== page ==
Focus on public transit access
Infrastructure projects must leave no Bangkok resident behind
Despite Bangkok having the most extensive public transport network in the country, its buses, trains and boats are becoming less accessible to many people, especially the poor and physically challenged.
As we get closer to the Bangkok gubernatorial election on May 22, consumer rights groups are urging candidates to refrain from solely constructing electric train routes. They want them to focus on plans to make the capital city's transport systems more accessible and convenient for all.
Bangkok's inconvenient ride
For many people who live and work in Bangkok but do not own a car, taking a long journey in crowded public transport systems during rush hour is an unavoidable difficulty they must endure daily.
Monchaya Krutchu, a company employee, says she has to spend more than two hours navigating congested streets to return to her home in Nong Chok district from her office at Ratchadamnoen Avenue, the city centre.
"If I had a choice, I would much prefer driving my car to work rather than riding on public transport, even if I am stuck in traffic," Ms Monchaya said. "But [sitting in a car] is more comfortable compared to being jammed inside an old crowded bus with no AC."
In her opinion, the city's public transport systems, especially public buses, are poorly managed and maintained. Many bus lines have old buses with no air conditioning, and some drivers are reckless.
She added that changing between buses is inconvenient and can be confusing for non-regular travellers, as there is limited information at bus stops.
"Even if there are subway lines and sky train systems that are faster and more reliable choices for travelling in Bangkok, the fares are expensive," she says.
"Connections between the lines are also inconvenient, and each line operates individually without a common ticketing system."
Calls for affordability
As fuel prices are on the rise and people's cost of living is skyrocketing, Ms Monchaya says public transport fares have become costly even for middle-class workers like her. She has to spend more than 4,000 baht per month, or about one-third of her salary, on travel alone.
She urges candidates for Bangkok governor to prioritise keeping public transport affordable as the way to relieve the burden on people.
Saree Ongsomwang, secretary-general of the Foundation for Consumers, says fares on rapid transit systems effectively shut out lower-income people from the service.
"Public transport is a fundamental service that should be accessible to everyone. However, based on our survey, only 20% of Bangkok residents regularly use public transport services.
"They mainly use buses for travelling within the city. Passengers on rapid transit systems make up just 3% of Bangkok's population," Ms Saree says.
When compared with the national average minimum wage of 331 baht per day, a single train ride can cost over 30% of the daily wage, which is well over the acceptable rate of 10%, she says.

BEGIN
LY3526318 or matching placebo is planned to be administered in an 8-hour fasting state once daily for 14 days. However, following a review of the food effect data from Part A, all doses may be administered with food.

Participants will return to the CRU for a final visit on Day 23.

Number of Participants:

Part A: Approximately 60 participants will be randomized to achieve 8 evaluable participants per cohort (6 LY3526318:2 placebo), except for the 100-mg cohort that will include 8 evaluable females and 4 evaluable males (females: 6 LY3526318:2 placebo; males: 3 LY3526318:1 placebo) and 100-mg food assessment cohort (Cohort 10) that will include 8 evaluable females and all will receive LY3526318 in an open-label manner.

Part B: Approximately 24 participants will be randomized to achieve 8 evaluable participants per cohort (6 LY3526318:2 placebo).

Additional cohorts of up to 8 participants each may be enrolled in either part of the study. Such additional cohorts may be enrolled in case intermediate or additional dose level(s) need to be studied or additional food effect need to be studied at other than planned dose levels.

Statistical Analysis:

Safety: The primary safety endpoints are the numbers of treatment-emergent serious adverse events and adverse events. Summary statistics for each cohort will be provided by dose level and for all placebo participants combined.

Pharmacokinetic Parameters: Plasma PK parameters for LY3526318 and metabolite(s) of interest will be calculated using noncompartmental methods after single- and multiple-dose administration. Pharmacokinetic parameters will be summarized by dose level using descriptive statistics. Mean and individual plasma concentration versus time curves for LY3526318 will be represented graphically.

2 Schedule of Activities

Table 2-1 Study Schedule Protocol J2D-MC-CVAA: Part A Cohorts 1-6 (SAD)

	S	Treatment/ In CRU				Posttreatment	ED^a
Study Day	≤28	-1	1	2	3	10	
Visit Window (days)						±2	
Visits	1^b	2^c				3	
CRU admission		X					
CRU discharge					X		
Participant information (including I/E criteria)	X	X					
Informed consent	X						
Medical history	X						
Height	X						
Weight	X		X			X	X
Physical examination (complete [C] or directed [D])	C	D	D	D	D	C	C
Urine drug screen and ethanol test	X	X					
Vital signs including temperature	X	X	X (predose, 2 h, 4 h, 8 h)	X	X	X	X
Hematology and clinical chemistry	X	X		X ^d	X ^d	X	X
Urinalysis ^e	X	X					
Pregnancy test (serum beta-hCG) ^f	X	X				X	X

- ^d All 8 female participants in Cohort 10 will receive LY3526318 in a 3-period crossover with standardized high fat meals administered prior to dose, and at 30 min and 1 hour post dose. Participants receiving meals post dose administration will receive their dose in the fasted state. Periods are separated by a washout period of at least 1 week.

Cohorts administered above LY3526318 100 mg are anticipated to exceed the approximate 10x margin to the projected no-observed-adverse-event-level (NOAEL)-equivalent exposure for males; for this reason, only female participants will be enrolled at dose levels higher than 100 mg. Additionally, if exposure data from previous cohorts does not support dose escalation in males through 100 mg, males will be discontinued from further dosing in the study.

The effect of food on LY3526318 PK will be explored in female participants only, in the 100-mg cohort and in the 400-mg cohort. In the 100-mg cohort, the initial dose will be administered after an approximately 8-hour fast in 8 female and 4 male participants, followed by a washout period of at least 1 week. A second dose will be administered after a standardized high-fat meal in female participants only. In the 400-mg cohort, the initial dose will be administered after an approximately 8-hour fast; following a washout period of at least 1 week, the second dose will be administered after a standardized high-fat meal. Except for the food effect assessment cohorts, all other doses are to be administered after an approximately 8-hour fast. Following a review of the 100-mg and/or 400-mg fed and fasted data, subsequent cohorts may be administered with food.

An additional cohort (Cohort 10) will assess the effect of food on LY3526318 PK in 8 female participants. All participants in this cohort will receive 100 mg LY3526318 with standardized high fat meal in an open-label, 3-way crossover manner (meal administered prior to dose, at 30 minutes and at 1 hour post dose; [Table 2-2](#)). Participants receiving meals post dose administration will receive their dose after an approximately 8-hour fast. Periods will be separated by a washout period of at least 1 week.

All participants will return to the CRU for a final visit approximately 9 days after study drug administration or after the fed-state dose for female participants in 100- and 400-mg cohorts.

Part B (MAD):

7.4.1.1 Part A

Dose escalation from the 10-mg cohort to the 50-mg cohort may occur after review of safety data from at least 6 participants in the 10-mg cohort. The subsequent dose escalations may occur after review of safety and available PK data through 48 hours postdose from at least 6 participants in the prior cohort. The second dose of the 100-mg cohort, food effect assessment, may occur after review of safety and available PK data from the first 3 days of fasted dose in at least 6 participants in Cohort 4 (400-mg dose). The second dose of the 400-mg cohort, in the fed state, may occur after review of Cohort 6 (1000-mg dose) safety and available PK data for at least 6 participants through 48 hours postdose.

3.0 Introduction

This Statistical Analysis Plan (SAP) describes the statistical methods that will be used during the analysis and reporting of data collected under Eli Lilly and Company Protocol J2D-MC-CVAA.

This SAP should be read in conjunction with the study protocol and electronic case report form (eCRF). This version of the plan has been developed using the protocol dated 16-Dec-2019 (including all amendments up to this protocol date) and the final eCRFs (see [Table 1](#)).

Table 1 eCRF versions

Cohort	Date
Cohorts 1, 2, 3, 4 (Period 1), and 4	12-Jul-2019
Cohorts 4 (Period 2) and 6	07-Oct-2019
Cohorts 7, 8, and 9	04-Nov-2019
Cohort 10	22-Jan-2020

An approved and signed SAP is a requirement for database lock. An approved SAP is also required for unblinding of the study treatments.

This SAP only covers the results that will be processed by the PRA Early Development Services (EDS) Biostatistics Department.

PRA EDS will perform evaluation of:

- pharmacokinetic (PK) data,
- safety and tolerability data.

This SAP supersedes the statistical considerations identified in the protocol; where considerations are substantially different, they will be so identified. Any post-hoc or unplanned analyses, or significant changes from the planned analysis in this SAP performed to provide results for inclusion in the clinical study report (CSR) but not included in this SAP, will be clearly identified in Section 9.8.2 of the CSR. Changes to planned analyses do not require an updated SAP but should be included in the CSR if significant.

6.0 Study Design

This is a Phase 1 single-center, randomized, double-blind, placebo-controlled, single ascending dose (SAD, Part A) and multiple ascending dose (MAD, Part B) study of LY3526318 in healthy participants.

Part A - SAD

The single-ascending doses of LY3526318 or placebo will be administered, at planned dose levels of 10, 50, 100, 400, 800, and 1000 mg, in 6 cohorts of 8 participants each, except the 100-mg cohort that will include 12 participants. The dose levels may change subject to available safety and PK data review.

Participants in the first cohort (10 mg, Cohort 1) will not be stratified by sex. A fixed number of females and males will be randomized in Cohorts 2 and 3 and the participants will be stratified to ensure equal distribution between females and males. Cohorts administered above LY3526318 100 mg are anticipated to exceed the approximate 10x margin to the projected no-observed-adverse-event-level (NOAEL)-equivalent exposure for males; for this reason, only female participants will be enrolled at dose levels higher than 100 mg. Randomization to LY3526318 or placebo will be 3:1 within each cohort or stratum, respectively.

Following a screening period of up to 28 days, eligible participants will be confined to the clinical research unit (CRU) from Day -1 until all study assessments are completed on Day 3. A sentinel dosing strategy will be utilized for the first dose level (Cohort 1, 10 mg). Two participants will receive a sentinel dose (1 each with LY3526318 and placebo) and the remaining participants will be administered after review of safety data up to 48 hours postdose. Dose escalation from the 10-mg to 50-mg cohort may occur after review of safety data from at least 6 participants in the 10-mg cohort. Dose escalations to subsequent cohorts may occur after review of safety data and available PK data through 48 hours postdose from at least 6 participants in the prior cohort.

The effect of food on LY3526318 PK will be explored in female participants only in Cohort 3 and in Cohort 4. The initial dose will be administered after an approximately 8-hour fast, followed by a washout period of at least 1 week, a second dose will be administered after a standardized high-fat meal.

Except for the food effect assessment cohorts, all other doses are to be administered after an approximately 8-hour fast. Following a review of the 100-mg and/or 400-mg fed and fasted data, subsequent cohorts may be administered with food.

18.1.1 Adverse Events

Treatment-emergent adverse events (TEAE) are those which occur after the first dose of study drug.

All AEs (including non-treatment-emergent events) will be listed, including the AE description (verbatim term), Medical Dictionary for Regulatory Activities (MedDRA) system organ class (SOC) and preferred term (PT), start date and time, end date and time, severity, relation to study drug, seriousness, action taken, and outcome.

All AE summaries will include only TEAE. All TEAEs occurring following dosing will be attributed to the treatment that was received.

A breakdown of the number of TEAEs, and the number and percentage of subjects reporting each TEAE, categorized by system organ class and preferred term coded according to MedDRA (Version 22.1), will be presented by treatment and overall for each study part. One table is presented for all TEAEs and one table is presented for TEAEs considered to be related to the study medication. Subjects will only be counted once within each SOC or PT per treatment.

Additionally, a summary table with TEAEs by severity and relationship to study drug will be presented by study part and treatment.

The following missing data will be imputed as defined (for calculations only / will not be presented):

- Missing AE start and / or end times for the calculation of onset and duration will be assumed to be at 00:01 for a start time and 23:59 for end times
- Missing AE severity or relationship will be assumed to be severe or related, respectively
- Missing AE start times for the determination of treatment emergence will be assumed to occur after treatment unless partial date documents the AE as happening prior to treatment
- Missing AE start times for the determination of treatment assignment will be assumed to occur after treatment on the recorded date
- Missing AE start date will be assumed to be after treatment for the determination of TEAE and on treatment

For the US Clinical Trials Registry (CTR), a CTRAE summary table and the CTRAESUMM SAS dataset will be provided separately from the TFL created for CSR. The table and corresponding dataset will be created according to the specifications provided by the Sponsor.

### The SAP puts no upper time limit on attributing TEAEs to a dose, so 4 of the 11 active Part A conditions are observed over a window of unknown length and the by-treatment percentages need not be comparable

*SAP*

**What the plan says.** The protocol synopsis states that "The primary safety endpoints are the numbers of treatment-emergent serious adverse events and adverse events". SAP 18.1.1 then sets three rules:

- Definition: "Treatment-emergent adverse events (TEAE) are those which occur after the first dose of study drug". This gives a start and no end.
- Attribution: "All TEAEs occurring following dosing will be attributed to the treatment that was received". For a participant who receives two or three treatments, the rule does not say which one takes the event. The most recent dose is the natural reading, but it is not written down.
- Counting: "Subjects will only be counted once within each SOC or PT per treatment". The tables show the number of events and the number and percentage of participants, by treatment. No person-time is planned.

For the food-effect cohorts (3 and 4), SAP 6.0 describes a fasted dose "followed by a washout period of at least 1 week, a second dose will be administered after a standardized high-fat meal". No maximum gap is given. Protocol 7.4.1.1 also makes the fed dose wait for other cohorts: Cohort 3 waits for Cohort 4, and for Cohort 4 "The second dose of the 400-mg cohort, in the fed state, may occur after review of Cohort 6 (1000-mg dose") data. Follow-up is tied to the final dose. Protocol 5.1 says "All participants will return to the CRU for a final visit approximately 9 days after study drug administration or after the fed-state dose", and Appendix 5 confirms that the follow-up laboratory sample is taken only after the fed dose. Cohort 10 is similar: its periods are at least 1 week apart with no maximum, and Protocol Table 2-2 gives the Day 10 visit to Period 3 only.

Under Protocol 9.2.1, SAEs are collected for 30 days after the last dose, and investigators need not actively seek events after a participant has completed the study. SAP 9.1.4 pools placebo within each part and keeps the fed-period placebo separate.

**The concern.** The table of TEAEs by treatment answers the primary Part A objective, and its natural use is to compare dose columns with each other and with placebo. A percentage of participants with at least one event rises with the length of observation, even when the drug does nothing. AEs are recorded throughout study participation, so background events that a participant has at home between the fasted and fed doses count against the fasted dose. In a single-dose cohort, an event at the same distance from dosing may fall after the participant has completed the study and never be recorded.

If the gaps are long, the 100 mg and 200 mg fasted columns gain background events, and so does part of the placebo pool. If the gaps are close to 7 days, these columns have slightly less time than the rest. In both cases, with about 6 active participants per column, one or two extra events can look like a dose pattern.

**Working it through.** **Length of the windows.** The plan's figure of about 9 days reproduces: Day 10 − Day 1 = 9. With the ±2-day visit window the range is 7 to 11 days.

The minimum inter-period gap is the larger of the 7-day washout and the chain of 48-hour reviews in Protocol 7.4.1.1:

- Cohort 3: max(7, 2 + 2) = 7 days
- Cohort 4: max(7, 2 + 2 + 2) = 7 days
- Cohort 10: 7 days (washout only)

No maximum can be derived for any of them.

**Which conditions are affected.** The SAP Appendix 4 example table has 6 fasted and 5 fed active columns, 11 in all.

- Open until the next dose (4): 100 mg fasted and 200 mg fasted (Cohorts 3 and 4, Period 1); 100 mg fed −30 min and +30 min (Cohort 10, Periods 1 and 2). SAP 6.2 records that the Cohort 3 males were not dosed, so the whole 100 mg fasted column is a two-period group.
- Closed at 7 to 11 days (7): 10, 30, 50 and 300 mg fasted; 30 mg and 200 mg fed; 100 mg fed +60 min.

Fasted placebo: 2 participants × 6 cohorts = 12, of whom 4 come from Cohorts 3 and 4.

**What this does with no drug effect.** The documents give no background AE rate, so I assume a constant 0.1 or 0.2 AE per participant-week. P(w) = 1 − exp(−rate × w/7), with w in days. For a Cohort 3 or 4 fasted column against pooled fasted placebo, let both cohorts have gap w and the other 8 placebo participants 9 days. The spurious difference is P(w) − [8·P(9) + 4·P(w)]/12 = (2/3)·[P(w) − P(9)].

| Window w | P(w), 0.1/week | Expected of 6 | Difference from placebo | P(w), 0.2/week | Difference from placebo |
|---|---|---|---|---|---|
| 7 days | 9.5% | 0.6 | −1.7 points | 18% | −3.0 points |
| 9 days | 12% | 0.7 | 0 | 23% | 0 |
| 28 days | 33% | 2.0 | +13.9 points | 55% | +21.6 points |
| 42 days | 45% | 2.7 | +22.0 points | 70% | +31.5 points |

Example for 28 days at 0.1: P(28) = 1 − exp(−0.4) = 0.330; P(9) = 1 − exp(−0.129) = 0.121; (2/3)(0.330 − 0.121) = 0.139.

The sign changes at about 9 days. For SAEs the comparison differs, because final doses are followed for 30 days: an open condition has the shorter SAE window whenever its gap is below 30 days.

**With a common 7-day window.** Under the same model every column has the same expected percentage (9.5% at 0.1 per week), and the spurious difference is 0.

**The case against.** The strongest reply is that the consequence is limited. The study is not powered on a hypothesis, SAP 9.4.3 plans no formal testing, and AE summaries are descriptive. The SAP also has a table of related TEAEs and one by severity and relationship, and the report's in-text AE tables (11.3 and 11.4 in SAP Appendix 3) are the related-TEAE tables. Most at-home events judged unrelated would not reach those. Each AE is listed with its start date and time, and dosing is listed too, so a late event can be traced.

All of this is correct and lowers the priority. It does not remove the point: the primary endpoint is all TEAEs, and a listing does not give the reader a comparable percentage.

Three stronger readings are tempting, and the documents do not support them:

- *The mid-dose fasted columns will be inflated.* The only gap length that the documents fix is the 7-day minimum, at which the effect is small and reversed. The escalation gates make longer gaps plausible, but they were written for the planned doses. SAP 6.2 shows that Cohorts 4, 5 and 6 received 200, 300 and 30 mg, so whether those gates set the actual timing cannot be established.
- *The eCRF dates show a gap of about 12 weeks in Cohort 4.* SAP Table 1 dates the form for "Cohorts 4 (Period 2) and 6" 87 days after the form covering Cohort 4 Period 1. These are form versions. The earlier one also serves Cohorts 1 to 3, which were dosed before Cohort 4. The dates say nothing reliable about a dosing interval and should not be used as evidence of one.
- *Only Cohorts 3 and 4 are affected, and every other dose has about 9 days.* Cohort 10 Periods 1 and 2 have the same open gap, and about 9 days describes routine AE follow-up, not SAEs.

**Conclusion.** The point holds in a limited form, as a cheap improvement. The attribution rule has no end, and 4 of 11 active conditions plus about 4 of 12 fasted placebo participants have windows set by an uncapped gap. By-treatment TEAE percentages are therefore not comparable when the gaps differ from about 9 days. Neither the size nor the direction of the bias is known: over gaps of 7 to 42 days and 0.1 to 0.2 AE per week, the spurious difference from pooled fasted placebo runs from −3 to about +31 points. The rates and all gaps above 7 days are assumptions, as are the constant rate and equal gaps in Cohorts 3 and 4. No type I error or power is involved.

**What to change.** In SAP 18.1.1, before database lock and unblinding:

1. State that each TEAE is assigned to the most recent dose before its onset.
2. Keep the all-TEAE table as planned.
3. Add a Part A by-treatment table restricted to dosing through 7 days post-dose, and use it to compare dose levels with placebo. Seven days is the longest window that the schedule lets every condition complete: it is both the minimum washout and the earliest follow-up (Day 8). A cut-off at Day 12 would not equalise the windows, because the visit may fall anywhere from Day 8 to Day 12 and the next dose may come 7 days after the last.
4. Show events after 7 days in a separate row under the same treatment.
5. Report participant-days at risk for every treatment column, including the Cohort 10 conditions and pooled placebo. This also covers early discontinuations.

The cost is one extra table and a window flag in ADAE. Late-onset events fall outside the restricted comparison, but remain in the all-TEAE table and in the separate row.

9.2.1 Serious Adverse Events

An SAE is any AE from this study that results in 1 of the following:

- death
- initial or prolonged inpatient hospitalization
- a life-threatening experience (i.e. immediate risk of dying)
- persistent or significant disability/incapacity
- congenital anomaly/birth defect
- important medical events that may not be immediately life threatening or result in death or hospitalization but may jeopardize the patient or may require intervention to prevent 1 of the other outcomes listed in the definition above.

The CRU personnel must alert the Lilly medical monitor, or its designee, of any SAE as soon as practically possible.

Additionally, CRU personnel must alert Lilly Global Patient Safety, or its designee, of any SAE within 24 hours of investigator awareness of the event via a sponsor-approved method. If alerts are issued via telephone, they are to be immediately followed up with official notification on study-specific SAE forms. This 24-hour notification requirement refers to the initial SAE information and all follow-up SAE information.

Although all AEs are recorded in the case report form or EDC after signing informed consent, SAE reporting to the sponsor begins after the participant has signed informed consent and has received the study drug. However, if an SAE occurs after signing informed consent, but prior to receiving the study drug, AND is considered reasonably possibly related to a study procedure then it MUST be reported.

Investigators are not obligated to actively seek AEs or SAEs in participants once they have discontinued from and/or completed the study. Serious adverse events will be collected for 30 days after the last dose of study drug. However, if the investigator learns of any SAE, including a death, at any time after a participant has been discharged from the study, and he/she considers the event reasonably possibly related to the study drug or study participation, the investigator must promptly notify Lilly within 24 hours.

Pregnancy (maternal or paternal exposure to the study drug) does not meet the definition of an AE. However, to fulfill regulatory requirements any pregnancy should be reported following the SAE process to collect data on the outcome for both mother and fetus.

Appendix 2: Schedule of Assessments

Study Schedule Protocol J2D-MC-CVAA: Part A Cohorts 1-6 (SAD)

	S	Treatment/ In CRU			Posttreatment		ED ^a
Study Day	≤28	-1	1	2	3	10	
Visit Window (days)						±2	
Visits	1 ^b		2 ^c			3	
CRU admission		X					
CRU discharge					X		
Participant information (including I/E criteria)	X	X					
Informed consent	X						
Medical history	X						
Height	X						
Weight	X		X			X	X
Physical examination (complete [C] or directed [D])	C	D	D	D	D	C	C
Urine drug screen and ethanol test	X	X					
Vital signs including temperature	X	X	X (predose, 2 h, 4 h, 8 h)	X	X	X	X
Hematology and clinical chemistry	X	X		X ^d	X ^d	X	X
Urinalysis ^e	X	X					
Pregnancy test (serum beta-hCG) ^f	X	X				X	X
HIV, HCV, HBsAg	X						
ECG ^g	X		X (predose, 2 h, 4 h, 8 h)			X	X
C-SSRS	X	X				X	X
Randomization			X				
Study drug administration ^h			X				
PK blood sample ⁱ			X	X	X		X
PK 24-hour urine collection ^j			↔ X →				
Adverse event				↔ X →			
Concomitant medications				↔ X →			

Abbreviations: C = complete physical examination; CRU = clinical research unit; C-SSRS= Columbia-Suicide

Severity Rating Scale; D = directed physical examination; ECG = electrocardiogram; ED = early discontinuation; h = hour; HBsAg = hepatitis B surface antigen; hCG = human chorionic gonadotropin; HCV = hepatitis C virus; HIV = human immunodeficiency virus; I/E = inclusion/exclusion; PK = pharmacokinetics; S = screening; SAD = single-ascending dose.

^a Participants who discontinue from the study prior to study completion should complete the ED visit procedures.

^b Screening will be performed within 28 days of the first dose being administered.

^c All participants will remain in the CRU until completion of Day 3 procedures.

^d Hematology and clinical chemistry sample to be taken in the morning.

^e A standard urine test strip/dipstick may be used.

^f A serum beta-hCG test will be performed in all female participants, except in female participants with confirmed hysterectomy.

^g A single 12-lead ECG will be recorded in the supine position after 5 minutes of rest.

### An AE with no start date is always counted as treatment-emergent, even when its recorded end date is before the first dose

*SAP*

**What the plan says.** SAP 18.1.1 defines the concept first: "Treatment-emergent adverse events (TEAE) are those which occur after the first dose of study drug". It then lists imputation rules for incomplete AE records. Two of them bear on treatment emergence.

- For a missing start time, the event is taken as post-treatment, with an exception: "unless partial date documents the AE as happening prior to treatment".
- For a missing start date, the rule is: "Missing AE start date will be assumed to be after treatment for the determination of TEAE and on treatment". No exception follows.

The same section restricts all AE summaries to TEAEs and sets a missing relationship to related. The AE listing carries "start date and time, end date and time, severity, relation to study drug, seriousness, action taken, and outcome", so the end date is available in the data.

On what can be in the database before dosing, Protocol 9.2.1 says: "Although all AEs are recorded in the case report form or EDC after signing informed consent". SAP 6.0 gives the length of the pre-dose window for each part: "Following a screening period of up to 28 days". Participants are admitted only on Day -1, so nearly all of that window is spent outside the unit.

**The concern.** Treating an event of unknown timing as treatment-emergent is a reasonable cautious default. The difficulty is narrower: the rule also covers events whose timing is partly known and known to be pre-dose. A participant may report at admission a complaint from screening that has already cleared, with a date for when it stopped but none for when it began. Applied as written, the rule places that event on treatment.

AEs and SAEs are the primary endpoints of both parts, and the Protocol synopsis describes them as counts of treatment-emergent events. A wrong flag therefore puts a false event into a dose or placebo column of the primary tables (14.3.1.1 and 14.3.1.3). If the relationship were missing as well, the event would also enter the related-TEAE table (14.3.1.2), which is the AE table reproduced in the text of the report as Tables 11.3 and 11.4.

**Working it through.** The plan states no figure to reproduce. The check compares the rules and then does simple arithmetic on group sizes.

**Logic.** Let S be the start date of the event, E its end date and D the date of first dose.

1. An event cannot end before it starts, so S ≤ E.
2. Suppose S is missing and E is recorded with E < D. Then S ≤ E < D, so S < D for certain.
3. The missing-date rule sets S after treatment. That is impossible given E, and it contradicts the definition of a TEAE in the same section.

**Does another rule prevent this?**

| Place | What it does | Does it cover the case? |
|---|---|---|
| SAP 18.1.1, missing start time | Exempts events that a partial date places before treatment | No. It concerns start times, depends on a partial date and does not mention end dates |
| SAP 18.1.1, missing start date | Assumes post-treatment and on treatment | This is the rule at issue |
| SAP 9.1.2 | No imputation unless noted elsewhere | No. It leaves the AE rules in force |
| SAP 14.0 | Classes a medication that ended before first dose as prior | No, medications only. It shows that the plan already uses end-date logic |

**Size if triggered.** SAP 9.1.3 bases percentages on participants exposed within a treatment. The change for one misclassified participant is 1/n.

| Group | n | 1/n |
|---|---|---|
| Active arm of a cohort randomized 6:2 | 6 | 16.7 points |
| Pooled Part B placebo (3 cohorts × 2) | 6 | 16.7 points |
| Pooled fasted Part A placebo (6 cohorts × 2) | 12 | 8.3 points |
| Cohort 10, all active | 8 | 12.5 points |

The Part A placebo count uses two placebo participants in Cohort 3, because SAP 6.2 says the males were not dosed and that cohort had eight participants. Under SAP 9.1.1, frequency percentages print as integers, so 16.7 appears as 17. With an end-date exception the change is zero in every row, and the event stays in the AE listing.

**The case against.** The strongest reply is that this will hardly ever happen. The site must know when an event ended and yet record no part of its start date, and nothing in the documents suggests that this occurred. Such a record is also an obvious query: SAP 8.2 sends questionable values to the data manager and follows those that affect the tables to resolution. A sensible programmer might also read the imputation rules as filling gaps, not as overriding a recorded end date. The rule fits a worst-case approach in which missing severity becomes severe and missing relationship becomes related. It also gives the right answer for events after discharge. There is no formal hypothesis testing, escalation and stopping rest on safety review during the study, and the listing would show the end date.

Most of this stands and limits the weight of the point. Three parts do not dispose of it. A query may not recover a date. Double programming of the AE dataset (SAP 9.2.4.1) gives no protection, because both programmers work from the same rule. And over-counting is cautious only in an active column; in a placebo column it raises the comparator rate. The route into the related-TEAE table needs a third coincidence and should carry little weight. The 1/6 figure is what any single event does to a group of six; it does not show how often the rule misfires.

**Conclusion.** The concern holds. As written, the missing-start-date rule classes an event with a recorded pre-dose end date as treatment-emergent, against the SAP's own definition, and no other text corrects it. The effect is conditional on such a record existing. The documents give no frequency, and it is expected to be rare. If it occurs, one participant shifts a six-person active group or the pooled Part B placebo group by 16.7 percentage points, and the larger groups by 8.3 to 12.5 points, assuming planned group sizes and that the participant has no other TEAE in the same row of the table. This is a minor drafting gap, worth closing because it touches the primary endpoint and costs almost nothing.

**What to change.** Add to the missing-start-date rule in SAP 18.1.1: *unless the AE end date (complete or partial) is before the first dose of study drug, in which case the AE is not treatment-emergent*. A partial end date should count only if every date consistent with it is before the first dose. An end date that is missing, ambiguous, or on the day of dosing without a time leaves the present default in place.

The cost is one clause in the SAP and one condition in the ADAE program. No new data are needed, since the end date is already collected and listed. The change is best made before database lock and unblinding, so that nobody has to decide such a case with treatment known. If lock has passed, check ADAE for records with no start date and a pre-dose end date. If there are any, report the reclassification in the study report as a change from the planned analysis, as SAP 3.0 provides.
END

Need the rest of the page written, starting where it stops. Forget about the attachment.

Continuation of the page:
"It is clear that our rapid transit systems are more expensive than the rapid transit systems in many developed countries and way too costly for many low-income people," she says.
Only those who earn more than 25,000 baht per month can afford to use the city's electric train services regularly, citing Thailand Development Research Institute data.
She says rapid transit systems are a efficient public transport method if properly managed as they can serve as a better alternative to private cars, which will in turn solve traffic congestion.
However, she warns that as there are unsettled issues over the concession contract extension for the Bangkok Mass Transit System Pcl (BTSC) to operate the BTS Green Line for 30 more years, a wrong decision on this issue will increase already expensive fares for BTS services.
She is urging agencies to seek a solution by placing people's interests first.
Disabled 'often overlooked'
Meanwhile, Sawang Srisom, head of project and planning of Transportation For All, a network promoting equal access to public transport for people with disabilities, says the lack of facilities and equipment to help physically challenged people is also a major obstacle.
"People with disabilities are often overlooked. Back in 1999, when Bangkok opened its first sky train, the BTS Green Line, there were only five stations with lifts installed, so this train service was largely inaccessible for those who use a wheelchair," Mr Sawang says.
After prolonged court litigation at the Civil Court and Administrative Court, the network finally secured a court order obliging the BMA to install lifts at every BTS train station in 2015.
As of now, he says all but two BTS Light Green Line stations are equipped with facilities for people with physical challenges.
"Despite major improvements to ensure equal access to rapid transit systems for people with disabilities, we still struggle to use other public transport, such as buses and boats, as few of these services are designed for people with disabilities," he says.
Not only does Bangkok need more public transport supporting the physically challenged, it also requires major improvements to footpaths to allow people with disabilities to safely navigate the city.
"Inaccessibility is a kind of discrimination against physically challenged people as it deprives us of our right to freely and safely travel. It is past time that we make our public transport accessible for all," he says.